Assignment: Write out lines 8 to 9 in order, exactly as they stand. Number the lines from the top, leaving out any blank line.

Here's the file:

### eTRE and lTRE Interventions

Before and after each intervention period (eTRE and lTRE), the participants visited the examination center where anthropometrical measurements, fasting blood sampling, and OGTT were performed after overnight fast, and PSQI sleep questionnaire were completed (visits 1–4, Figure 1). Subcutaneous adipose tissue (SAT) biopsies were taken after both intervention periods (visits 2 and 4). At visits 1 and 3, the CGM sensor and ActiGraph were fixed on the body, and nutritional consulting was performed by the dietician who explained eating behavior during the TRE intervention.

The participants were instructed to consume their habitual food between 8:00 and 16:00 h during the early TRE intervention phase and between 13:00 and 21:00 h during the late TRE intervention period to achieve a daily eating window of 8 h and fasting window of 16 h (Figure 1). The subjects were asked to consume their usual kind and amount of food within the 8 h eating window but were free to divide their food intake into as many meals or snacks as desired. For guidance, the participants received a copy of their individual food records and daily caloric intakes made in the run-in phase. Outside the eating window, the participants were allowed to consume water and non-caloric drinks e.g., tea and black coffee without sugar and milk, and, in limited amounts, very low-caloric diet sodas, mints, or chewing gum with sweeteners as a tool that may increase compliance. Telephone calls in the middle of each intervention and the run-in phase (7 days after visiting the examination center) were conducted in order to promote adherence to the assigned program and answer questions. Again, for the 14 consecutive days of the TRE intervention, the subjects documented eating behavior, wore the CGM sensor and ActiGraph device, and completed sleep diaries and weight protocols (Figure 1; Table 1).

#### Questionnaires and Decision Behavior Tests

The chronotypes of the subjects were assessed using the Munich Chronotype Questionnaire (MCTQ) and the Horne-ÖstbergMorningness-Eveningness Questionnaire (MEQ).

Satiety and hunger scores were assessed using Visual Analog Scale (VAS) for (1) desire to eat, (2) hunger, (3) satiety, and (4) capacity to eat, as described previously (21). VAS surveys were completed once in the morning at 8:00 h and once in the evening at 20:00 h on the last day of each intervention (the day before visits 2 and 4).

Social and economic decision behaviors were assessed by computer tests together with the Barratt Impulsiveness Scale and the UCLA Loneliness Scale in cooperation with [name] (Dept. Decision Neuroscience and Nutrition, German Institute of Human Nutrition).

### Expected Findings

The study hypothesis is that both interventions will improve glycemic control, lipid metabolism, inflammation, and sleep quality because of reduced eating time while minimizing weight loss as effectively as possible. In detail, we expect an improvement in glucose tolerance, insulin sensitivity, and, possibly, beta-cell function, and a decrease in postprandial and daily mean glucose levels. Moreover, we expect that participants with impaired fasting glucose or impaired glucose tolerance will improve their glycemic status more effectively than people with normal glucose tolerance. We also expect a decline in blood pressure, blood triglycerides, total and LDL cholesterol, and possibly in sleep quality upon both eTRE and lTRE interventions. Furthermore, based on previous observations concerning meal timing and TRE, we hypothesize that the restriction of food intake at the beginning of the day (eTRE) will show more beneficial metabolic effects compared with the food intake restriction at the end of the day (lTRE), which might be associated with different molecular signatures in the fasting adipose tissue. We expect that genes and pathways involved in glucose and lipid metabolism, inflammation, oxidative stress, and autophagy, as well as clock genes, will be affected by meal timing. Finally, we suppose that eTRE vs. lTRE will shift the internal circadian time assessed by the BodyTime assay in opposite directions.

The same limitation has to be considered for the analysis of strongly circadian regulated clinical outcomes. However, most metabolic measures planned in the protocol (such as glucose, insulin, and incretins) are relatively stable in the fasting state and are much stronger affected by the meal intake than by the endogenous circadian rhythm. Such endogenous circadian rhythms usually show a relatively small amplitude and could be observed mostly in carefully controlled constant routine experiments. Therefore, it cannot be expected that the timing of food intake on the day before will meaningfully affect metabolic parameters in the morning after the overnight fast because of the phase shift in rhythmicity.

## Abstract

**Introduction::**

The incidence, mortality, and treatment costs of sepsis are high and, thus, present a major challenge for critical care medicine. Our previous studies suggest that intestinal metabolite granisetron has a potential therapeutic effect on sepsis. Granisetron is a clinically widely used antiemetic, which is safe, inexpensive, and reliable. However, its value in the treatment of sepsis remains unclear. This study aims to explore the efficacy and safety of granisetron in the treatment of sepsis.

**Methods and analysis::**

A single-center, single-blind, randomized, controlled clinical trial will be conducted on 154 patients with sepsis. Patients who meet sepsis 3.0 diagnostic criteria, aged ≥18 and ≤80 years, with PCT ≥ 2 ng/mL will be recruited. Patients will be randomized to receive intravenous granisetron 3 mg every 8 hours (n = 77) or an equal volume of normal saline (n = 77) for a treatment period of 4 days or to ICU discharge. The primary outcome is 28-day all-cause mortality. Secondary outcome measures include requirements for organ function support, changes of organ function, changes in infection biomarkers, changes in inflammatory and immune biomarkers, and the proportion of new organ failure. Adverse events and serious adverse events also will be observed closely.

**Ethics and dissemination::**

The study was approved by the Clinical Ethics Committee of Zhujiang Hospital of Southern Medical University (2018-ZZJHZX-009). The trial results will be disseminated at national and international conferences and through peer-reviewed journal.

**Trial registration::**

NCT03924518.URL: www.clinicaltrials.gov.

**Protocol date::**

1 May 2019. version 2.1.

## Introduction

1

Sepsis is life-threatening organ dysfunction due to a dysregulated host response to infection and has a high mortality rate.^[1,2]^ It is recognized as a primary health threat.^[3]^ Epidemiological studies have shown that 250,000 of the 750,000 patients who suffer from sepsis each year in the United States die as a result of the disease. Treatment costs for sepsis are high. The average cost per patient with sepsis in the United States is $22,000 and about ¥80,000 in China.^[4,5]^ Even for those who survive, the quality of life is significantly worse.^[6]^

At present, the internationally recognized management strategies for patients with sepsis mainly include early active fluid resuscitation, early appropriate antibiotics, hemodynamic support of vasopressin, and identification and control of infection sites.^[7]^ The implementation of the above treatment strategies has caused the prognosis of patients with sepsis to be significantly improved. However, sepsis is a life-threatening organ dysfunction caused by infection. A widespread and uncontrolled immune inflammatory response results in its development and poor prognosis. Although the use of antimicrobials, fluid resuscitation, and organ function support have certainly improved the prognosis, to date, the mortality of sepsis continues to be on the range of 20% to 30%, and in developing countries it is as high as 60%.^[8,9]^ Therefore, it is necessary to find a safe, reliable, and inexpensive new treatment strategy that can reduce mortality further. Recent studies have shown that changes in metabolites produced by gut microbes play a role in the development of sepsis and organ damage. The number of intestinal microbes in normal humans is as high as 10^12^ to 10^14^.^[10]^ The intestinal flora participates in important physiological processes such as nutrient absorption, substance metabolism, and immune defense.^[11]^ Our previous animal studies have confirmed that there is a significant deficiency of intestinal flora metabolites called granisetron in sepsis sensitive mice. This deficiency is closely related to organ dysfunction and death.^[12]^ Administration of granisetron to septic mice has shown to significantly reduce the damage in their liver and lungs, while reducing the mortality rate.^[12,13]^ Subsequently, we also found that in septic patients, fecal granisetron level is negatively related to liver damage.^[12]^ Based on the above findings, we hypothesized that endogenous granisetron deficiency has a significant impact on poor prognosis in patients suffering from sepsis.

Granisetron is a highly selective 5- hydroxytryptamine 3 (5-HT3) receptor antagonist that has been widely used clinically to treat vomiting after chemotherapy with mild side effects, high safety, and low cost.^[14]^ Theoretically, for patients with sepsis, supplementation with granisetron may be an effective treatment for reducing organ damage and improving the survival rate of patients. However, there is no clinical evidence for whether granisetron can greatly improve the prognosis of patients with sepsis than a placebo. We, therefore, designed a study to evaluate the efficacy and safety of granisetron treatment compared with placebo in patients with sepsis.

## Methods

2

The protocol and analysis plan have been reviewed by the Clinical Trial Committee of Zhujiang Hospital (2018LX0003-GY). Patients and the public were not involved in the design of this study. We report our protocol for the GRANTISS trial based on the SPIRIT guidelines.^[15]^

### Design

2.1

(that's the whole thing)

### Expected Findings

The study hypothesis is that both interventions will improve glycemic control, lipid metabolism, inflammation, and sleep quality because of reduced eating time while minimizing weight loss as effectively as possible. In detail, we expect an improvement in glucose tolerance, insulin sensitivity, and, possibly, beta-cell function, and a decrease in postprandial and daily mean glucose levels. Moreover, we expect that participants with impaired fasting glucose or impaired glucose tolerance will improve their glycemic status more effectively than people with normal glucose tolerance. We also expect a decline in blood pressure, blood triglycerides, total and LDL cholesterol, and possibly in sleep quality upon both eTRE and lTRE interventions. Furthermore, based on previous observations concerning meal timing and TRE, we hypothesize that the restriction of food intake at the beginning of the day (eTRE) will show more beneficial metabolic effects compared with the food intake restriction at the end of the day (lTRE), which might be associated with different molecular signatures in the fasting adipose tissue. We expect that genes and pathways involved in glucose and lipid metabolism, inflammation, oxidative stress, and autophagy, as well as clock genes, will be affected by meal timing. Finally, we suppose that eTRE vs. lTRE will shift the internal circadian time assessed by the BodyTime assay in opposite directions.